Rifkind is far from being an idiot. He's got some good points. But isn't this the bigger picture?

(1) Rifkind is the son of a Cabinet Minister, privately educated, went to Cambridge, lives in London, writes for the Times, the Spectator etc etc. I fully accept that he is not one of the people who in fact run the country. I fully accept that there are many state-school educated, non-Oxbridge people with no famous relations who have more power than him. But galling or not, he is, as a matter of fact, a member of an elite section of society. 

(2) That thing about the garden. Seriously? It's just like FE Smith or Lord Curzon or whoever it was (I can't find the quotation now) saying that he does not know why people are snobbish about terraced house since he had lived all his life in a terraced house. £1m, to take a figure almost at random, buys a much smaller garden a short walk from Finsbury Park station than it does a few stops down the line. It's up to Rifkind whether he wants his £1m to buy a small amount of vibrant zone 2 property or a larger amount of leafy zone 6 property.  Houses in Mayfair and Belgravia have pretty small back gardens too, but that doesn't mean that the people who live in them are the downcast powerless.

(3) Which leads me onto my central point, namely Rifkind's insight that maybe the suburban British do know what it is like in multicultural central London. Let me put it this way: where does Rifkind think those people work? Yes, there are schools and hospitals and shops and business parks outside London. But huge swathes of the population of London's suburbs - and beyond - travel into London every day to work in the midst of the pollution and all the rest of it. Even if they don't work there now, they probably once did. The suburbs, the dormitory villages and the commutable towns of southeast England are full of people who know London pretty well but choose not to live there.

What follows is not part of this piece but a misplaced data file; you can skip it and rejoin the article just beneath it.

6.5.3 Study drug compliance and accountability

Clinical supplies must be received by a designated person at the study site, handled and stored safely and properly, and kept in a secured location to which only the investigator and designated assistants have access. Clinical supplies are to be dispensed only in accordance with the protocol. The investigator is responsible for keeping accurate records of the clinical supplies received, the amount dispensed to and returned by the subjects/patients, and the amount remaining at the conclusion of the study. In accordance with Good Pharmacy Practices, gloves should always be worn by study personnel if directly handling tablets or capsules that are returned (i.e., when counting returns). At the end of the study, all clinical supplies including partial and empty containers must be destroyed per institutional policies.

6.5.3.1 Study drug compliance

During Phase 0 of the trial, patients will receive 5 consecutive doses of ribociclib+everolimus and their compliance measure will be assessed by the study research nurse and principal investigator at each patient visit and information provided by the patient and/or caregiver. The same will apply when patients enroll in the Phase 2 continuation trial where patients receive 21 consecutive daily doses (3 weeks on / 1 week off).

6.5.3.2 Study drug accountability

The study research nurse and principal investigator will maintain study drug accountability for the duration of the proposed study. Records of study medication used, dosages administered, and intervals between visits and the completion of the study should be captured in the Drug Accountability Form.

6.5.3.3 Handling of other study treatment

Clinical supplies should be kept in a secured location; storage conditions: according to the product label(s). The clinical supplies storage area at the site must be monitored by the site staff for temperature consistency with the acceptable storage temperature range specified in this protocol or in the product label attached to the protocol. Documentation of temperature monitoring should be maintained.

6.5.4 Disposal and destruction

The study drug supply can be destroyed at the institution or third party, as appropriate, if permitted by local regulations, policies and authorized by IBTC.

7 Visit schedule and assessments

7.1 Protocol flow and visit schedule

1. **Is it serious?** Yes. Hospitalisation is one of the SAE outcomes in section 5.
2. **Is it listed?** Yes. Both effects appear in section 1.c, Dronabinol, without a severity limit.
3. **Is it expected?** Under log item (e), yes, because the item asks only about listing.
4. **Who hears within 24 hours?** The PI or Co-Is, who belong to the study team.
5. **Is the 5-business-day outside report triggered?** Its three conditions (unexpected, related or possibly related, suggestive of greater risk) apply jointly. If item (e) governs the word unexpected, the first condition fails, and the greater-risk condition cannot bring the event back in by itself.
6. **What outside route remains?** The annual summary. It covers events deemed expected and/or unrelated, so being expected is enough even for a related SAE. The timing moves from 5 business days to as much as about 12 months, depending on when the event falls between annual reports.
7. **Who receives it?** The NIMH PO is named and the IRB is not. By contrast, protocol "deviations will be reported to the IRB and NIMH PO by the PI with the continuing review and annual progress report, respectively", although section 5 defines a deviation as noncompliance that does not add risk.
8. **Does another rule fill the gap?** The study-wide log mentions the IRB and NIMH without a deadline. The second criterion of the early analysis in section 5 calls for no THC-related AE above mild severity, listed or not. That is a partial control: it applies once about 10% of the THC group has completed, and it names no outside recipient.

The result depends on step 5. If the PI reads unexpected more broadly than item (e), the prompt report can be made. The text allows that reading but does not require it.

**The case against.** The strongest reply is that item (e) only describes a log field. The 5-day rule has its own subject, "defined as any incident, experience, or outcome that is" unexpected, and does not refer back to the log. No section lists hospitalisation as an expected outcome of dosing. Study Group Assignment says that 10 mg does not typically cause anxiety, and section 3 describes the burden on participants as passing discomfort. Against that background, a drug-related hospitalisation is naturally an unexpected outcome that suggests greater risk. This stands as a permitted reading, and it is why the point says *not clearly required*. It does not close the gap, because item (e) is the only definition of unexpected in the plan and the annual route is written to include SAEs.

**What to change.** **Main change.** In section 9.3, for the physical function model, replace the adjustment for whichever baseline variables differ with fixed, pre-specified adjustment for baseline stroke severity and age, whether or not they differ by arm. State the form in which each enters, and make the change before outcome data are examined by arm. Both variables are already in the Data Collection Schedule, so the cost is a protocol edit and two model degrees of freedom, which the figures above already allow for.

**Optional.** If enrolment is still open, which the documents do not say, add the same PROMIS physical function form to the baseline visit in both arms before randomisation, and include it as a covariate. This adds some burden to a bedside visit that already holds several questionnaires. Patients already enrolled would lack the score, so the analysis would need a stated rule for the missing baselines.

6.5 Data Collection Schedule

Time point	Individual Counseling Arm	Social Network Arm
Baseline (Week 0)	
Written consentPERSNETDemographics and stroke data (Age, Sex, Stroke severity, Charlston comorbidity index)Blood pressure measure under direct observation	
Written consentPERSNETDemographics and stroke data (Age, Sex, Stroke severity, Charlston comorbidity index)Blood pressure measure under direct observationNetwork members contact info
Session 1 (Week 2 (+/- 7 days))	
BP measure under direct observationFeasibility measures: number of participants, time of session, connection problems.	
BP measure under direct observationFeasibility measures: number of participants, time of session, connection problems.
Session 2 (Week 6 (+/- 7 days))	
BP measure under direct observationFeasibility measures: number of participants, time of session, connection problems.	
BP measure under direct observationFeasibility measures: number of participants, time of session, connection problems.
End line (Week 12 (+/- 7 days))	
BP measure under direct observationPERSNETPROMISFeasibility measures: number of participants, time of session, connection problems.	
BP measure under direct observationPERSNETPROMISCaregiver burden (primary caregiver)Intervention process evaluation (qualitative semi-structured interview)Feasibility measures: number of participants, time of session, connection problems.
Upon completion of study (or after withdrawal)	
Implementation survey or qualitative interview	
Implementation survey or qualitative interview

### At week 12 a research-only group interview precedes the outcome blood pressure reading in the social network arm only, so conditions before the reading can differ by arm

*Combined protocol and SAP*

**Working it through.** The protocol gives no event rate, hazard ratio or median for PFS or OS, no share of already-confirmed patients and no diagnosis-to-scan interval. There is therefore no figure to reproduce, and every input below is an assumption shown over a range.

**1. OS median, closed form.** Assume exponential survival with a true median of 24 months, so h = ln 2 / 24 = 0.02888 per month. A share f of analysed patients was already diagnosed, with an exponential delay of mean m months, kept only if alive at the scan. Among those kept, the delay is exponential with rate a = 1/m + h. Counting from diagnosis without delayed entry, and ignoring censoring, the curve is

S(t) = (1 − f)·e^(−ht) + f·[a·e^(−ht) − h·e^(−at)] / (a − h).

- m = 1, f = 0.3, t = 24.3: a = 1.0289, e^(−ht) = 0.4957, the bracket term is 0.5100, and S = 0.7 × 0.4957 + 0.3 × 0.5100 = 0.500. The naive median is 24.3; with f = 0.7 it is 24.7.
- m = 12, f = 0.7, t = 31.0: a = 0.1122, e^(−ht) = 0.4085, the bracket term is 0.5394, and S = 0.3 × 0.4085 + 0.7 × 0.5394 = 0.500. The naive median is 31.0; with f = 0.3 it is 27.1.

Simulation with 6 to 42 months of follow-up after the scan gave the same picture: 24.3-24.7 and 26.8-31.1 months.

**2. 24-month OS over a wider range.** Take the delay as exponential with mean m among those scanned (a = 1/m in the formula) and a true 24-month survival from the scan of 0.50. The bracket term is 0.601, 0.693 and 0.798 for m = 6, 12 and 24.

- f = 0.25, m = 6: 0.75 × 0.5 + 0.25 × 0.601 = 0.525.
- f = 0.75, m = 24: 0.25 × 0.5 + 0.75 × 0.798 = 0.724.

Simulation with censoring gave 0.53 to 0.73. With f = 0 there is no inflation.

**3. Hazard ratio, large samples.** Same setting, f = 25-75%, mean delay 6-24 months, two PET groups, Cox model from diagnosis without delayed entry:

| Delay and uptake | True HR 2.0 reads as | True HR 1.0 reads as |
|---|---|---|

But the opposite is not true. The people of Cockfosters pass through Finsbury Park on their way to work. But the Rifkinds have no need ever to go to Cockfosters. Or Purley. Or Basildon. Or - well, you get the picture. Rifkind himself, to his credit, has previously spotted this ("... do I really have a clue about South Hampshire? Or even take the London metropolitan area, which is 14 whole million people strong. If I’m honest, I do know it is not all like Finsbury Park, with its halal takeaways and shops selling hair extensions. Nor is it all like the posh bits I’ll pass through sometimes on the way to visit ex-London friends, full of hedges and cricket matches and Tudor pubs. A lot of it must be somewhere in between.[...] Maybe they’re the people you see in the audience on Top Gear. I’ve always wondered who they were.") This asymmetry is, I think, the real motivation for the 'aloof metropolitan elite' gibe that Rifkind evidently feels so keenly. The people of Cockfosters know all about Rifkind, where he went to university, where he took the children for half-term (Disneyland Florida, since you ask), how he voted in the Brexit referendum and so on. They know how he thinks. They know this he openly and honestly tells us, in the Times, in the Spectator and in the Australian. And the people of Cockfosters know these facts - or essentially similar ones - about many other similarly influential people, for similarly reasons. But perhaps those influential people have no knowledge of similar facts about the people of Cockfosters.

Rifkind is right. It is not mutual incomprehension. It is asymmetric comprehension. We can all accept that Rifkind is painfully aware of the amount of garden space he has sacrificed to live where he lives. But does he think that the people who live further down the line from Finsbury Park are not also painfully aware of the sacrifices they have made, the commuting, the distance, the need to drive their children to school? To put it another way, it's pretty damn galling to be regarded as a troglodyte Top Gear fan by someone who doesn't spend 2 hours a day on the Piccadilly Line.